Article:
The thing about travelling with children – at least our four- and five-year-old offspring – is they assume the worst about a destination until ultimately being proven wrong. At home they despise getting in the car, but when, on Day 4, our driver arrived to take us eastward, they began to realize driving meant wildlife spotting. We'd see cows and horses, goats and sheep, but also seabirds, water buffalo, iguanas, turtles and langur monkeys hanging from canopies of trees. Our Punch Buggy games took on a new twist. "Elephant in the bush – gotcha!"

We saw our first elephant by the side of the road near Udawalawe National Park, unsure whether it was a baby or mama; subcontinental elephants are disarmingly small. At the wild elephant reserve, which includes a pachyderm orphanage and a 30,000-hectare safari park, we stayed overnight in a guesthouse owned by one of Sri Lanka's cricket stars, Romesh Kaluwitharana, or "Kalu."

It was like a Sri Lankan version of Kellerman's Hotel from Dirty Dancing , with an enormous log-cabin mess hall serving buffet meals, a pool, tiki spa and billiards room.The kids weren't thrilled about the early-morning safari either, but they learned that a 5 a.m. wake-up meant watching the sun rise over a field of mint as a herd of elephants padded past. They became obsessed with identifying the animals by gender – not terrifically challenging with elephants – and named them accordingly until we'd seen too many to bother.

During the three-hour drive between Galle and Udawalawe, southern Sri Lanka spreads out in a tangle of jungle and rocky coast. We spent a day doubling back, stopping at the fashionable resort town Tangalle. In Matara, capital of the south, a watchman gave us a private tour of the Dutch-built Star Fort; we were the only tourists he'd seen that day. We bought already melted ice creams from Elephant House, the local Good Humor, on a stone boardwalk where young lovers kissed under umbrellas and walked the bridge to an island temple offshore.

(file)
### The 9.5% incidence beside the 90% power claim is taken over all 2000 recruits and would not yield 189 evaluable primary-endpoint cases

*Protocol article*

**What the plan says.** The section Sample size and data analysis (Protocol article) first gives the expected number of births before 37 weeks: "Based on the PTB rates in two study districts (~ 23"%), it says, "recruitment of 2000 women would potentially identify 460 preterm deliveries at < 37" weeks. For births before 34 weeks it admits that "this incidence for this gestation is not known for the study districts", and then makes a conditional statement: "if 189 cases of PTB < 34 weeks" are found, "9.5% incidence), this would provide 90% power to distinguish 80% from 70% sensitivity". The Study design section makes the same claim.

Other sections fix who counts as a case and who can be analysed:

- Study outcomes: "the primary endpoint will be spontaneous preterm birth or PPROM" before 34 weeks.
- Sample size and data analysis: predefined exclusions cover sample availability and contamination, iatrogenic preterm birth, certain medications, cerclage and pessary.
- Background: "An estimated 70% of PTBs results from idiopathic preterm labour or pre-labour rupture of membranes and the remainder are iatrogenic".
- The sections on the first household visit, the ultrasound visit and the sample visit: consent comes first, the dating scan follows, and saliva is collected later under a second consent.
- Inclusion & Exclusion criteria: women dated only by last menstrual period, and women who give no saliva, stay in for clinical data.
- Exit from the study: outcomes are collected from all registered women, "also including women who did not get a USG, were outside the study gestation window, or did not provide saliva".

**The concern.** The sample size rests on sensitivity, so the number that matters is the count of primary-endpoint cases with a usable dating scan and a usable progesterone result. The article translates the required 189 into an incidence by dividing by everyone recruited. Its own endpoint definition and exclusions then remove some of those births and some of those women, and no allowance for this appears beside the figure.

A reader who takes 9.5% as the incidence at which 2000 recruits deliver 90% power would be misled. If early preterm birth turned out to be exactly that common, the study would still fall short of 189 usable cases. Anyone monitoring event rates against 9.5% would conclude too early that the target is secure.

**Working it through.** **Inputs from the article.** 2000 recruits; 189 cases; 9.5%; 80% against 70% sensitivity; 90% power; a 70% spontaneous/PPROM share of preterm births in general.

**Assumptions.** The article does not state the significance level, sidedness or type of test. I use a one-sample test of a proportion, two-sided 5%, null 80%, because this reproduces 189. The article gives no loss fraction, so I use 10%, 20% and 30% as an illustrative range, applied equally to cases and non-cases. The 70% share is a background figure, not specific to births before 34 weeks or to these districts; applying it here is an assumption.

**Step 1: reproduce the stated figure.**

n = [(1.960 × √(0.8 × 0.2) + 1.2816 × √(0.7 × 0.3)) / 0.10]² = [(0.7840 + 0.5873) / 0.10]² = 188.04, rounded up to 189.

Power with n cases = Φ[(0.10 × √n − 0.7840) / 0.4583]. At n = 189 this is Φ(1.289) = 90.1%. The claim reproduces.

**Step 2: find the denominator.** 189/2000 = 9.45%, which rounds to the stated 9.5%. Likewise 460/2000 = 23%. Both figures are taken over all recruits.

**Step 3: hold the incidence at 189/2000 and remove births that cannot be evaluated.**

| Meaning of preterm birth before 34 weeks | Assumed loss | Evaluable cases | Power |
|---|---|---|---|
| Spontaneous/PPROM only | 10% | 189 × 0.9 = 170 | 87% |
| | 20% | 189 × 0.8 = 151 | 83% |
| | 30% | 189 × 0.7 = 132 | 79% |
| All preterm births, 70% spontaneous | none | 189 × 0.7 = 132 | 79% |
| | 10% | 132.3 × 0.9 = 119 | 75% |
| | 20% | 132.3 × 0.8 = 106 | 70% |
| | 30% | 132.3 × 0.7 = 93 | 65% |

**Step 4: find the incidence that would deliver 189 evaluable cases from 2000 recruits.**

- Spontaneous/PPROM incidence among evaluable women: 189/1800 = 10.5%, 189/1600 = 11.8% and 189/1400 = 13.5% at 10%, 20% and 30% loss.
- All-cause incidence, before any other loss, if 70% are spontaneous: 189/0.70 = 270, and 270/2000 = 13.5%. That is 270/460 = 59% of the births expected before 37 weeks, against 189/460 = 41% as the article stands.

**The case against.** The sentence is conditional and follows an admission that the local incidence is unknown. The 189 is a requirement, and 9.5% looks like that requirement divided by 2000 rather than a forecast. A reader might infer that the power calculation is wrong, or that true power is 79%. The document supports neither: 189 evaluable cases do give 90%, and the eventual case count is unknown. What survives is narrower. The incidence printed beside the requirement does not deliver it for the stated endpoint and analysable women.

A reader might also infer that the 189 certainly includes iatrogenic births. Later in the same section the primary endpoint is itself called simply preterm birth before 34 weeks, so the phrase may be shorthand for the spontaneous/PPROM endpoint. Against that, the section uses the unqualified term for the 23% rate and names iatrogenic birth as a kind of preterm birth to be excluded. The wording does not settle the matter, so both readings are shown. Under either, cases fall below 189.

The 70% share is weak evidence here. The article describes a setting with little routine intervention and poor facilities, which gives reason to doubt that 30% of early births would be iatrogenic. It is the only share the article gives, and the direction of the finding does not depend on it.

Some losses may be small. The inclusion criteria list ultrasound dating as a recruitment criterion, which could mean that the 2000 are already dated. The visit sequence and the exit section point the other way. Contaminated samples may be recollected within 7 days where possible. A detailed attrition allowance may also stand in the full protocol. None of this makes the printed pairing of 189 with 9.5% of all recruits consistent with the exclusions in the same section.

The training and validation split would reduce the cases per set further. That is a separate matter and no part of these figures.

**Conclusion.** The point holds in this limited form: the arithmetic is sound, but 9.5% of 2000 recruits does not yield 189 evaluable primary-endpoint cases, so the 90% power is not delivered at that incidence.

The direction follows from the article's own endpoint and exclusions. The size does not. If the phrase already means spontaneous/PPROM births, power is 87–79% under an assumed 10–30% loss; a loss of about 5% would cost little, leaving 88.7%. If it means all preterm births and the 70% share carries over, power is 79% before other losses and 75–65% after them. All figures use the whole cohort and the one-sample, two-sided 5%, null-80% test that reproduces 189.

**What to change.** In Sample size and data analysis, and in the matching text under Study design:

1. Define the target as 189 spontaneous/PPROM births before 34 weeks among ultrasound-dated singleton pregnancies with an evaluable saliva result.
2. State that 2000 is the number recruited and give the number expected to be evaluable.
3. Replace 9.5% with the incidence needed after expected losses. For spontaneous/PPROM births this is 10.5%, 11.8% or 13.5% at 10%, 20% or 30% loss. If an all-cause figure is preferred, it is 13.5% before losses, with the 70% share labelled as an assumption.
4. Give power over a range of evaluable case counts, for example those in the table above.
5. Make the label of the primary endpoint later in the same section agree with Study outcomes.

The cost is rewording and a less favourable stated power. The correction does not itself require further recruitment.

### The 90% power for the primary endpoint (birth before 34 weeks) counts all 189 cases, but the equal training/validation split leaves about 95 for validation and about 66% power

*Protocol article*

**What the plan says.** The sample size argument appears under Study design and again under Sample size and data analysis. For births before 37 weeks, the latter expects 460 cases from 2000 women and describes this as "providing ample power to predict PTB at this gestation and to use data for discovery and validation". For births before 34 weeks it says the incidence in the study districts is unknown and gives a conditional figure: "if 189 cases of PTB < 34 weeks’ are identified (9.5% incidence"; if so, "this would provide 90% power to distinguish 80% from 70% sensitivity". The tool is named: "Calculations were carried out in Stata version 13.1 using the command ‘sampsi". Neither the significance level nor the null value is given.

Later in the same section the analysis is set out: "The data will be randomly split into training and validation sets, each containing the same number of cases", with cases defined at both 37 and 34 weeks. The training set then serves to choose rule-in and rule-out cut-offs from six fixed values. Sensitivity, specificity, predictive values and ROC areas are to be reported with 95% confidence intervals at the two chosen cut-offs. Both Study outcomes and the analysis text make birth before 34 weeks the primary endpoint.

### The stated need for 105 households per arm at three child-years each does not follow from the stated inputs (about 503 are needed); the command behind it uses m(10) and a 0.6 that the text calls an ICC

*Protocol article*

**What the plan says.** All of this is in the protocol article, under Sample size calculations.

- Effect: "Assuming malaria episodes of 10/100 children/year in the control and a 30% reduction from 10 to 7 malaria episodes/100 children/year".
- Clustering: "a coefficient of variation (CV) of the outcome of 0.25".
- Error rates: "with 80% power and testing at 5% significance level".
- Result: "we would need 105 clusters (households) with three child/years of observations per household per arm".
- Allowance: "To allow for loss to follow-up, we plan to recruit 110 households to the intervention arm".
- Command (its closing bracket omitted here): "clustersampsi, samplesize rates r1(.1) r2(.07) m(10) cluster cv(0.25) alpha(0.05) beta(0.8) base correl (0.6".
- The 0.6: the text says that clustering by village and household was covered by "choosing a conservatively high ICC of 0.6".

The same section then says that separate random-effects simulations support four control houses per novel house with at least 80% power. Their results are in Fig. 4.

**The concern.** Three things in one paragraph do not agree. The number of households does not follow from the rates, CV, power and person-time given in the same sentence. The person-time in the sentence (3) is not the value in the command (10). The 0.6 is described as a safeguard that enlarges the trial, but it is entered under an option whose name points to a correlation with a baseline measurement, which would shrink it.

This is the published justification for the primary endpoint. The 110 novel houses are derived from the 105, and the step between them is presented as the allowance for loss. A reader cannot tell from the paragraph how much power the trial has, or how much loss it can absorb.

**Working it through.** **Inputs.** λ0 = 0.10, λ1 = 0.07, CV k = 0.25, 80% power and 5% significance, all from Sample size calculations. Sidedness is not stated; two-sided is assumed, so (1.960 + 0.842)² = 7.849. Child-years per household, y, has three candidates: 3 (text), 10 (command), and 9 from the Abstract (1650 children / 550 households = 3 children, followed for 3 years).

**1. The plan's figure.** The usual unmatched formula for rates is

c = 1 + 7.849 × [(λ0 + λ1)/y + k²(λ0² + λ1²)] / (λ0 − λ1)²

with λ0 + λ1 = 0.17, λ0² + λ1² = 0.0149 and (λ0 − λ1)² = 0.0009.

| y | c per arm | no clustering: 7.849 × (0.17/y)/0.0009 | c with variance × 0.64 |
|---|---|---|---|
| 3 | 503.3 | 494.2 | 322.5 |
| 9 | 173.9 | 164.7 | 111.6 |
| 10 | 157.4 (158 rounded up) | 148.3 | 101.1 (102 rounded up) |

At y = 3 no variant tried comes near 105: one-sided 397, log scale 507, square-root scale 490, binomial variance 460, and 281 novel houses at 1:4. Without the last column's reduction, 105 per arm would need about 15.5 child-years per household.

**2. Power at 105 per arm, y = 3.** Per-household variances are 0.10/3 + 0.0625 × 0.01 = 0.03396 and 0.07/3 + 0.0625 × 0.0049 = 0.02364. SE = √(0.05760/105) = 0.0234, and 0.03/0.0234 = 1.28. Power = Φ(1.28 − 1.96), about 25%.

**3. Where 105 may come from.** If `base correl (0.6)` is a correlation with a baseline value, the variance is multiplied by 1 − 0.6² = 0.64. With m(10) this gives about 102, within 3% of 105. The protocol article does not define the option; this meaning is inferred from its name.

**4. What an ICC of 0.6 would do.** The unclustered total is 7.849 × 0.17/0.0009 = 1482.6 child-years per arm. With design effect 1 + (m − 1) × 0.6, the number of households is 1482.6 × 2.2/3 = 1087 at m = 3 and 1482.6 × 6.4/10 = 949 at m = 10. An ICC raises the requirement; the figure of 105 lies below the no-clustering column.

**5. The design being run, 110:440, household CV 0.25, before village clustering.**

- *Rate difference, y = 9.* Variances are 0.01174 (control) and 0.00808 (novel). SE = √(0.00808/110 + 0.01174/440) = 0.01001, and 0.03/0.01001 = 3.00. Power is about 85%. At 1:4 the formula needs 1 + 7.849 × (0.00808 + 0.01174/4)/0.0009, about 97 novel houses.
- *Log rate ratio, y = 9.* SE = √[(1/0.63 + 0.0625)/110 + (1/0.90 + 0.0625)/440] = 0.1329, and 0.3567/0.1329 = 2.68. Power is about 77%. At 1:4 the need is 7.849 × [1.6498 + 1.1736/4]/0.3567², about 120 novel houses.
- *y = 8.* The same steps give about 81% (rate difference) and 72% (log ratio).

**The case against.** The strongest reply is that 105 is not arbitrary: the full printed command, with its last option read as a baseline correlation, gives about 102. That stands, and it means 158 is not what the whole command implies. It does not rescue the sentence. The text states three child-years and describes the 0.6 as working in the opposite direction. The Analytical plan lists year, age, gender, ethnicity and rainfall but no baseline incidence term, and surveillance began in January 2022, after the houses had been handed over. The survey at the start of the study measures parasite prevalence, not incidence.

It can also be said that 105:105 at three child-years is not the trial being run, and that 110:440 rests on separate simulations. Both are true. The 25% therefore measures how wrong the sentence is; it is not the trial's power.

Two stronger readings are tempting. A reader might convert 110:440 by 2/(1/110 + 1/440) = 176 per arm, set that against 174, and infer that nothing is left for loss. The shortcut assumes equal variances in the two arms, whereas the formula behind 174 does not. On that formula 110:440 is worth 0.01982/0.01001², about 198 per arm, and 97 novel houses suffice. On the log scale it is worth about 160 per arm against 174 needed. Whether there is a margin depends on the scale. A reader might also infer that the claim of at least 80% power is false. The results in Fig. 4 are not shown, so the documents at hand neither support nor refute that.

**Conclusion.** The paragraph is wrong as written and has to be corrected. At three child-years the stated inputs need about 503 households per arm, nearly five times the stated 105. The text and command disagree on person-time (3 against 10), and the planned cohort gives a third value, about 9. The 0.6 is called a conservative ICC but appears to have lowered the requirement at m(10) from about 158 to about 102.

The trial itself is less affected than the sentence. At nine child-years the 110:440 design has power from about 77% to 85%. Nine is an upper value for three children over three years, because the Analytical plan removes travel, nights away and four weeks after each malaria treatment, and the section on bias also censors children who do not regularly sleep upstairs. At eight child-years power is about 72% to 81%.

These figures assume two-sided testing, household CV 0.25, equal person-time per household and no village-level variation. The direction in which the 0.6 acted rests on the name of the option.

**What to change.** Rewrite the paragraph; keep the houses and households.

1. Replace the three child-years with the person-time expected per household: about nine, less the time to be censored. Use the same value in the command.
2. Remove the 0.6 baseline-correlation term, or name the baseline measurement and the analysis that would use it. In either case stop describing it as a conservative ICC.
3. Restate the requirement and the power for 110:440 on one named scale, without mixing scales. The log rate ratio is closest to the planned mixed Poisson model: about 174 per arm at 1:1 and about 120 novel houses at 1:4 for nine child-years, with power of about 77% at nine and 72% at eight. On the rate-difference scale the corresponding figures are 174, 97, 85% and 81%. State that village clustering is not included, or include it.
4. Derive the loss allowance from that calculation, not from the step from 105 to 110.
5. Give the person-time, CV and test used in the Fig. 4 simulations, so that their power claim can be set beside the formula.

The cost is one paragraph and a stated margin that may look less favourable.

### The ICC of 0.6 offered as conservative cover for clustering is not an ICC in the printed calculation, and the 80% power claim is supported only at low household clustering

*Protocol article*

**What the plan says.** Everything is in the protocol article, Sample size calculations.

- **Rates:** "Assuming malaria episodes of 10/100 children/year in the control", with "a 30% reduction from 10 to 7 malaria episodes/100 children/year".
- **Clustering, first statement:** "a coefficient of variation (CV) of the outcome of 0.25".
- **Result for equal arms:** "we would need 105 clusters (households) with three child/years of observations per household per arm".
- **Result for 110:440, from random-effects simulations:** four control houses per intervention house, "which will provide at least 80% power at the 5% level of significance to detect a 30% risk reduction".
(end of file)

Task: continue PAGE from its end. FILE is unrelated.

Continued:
The next stretch detoured into the hills where old Sri Lankan families run still thriving tea plantations and women in saris harvest rice in the paddies. But around here all roads lead to the beach. Mirissa beach, whose blissful landscape we'd heard about in hushed tones, had a handful of thatch-roof cafés on a bay edged by palm-forested cliffs. We'd come for lunch without our beach gear but by the end had stripped naked (the children, at least) and coated ourselves with hours worth of salt and sand. The kids would still be there today had we not dragged them home via Weligama, a still more isolated beach with a single snack shack looking onto an atoll that's been converted into a luxury resort.

We passed our last week at a villa north of Galle, from where we cut into the west of the country. On afternoons we'd hike into the rain forest and try to avoid the notorious leech population. Or we'd visit friends staying on an old plantation inland and scout for monitor lizards and benign snakes. In the evenings we developed a habit of jumping in the pool after dessert and nodded off still wrapped in towels.

And then it ended just as it started, on another morning made radiant by the sunlight. Driving toward the airport we passed Hikkaduwa, Sri Lanka's first hippie retreat, now buzzing with whip-thin bodies en route to surf lessons. As the mess of shops and cafés tapered off and the beachfront cleared we caught sight of a dark monolith rising out of the sand. How surreal it was to find a monument to the 50,000 who lost their lives in the tsunami that hit the island in 2005, a nightmare in carved relief, like a bronze of Picasso's Guernica. Here, in the Hikkaduwa of today. Those poor souls in bronze would not have known a Sri Lanka free from the war that raged from here to the north until just five years ago. Their survivors couldn't have imagined a coastline so pristine, sanguine and handsome as it is has become.

It definitely feels like a country on the cusp, though. Markets everywhere are beginning to gentrify. Museums are in the works. The restaurants in town have discovered pizza for Western toddlers averse to the vernacular curries. Every inn has a new wing in development. What comes next will either bolster Sri Lanka's appeal as a Barbados of the East or send it the way of Cancun.